Asuna and Alice
This show is called Alicization, not Asunization, toots.

Now that I've got this bitching out of the way, I guess I can get around to the main point of this post: Spoiling the most recent episode of Sword Art Online: Alicization - War of Underworld. So, Asuna finally logs into the AI world and is immediately beset upon by an extremely yellow blur. Everyone eventually calms the fuck down, though. They even listen to the batshit crazy things Asuna tells them. Frankly, I'm impressed they don't even seem irked that she's referring to her own world as the "real world." Yeah, these AIs are living in a computer, but it probably feels pretty real to them. I would be at least a little insulted. On the plus side, at least she isn't being racist about it.

Kirito
Have you tried rebooting the Kirito in the "real world"?

I'm generally pro-Asuna, even though she hasn't fared particularly well as an actual character in Sword Art Online as a franchise. It was also not encouraging to see all the latest members of Kirito's ever-expanding harem butt in for additional deban and to boast about how great their times with him have been. Hopefully, they're getting all of this out of the way now, and maybe the show can go back to leaving him in a wagon somewhere while Alice is off doing very yellow very important things. I'm okay with Asuna coming along too, providing she doesn't spend all her time talking about Kirito.

Dated 22 October 2019: I am legit stoked about Sword Art Online: Alicization - War of Underworld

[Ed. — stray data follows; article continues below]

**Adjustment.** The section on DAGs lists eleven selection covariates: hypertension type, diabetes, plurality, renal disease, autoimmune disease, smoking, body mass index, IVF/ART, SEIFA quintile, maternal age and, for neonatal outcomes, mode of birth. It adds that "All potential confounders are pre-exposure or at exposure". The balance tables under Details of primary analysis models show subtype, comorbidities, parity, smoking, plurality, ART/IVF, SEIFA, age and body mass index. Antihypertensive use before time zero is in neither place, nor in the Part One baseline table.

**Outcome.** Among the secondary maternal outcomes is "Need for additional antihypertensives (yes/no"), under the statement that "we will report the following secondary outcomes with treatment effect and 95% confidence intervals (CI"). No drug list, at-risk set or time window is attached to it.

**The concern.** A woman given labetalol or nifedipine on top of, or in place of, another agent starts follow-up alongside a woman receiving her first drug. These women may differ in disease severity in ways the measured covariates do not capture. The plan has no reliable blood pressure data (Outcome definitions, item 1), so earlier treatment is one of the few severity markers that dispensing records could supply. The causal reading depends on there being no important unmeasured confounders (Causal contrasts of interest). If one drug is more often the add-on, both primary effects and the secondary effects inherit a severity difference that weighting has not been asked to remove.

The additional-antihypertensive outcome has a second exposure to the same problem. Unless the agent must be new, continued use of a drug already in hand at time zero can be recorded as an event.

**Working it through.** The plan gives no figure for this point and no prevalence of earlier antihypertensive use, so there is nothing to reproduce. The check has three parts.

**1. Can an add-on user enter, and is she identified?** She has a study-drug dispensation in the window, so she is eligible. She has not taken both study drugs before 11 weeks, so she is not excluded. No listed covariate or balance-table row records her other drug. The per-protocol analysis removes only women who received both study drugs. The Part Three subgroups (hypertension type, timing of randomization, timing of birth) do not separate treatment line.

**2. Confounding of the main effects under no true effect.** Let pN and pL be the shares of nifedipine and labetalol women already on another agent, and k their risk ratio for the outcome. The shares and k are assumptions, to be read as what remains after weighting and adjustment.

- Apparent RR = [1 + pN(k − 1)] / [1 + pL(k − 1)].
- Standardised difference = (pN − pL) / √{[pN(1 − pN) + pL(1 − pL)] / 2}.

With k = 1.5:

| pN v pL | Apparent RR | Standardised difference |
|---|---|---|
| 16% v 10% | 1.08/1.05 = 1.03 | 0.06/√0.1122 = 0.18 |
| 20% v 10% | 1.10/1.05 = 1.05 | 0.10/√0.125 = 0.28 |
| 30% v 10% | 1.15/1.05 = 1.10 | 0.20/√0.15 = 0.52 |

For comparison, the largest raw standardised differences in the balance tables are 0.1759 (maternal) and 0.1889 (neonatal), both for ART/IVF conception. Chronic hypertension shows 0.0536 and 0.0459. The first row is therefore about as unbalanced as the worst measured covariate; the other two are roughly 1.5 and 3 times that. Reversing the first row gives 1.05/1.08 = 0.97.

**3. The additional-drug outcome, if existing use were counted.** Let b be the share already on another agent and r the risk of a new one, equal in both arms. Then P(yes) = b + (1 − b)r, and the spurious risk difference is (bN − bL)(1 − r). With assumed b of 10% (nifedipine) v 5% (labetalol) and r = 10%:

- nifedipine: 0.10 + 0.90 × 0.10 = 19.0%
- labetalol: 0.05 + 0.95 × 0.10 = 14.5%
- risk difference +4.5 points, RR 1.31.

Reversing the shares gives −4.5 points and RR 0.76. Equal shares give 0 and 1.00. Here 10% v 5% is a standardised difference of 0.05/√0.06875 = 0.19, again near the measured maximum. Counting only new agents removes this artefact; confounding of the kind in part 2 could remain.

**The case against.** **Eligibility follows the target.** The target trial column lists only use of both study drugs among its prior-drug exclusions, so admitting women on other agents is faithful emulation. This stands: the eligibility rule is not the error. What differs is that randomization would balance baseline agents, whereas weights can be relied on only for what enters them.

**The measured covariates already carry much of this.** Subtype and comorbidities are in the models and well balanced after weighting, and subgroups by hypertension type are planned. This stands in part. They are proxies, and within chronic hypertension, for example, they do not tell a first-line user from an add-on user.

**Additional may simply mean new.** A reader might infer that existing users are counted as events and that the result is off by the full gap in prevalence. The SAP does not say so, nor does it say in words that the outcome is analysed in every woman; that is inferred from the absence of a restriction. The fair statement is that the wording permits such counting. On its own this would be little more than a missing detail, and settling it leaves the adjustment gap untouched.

Alice
The most powerful swords are the ones without blades.

I am counting on reports from the Twitter that the War of Underworld arc of Sword Art Online: Alicization will be mostly Kirito-free for all of the next cours and a third of the final one. Based on how the AIDS "Mother's Rosario" arc and the Gun Gale Online spin-off panned out, I'm expecting to enjoy this quite a bit. For one thing, I already view Alice Synthesis Thirty pretty favorably, even though it's mostly because she sounds like an old sourpuss instead of a teenage girl when she talks, and because I think her armor's yellow and blue color scheme works really well—never mind that I sort of dislike UCLA.

Alice
I wanted to see unattended Coma Kirito fall off Alice's dragon.

After a perfunctory recap episode and two proper episodes of Sword Art Online: Alicization - War of Underworld, the anime seems to be off to a good start. True to SAO form, there sure are a lot of sneering assholes among the various unimportant characters. I'm okay with it, because Lalatina is entirely too resilient for any of these scrubs to fuck with, and I don't really care if random schmucks are dicks to Kirito for no reason. Honestly, I don't even know what War on Underpants War of Underworld is even about (so far it is about playing a Goblin Slayer simulator on easy mode), but it sort of doesn't matter as long as it's at least indirectly about Alice being very yellow. She sure ditched that eye patch rather fast, though.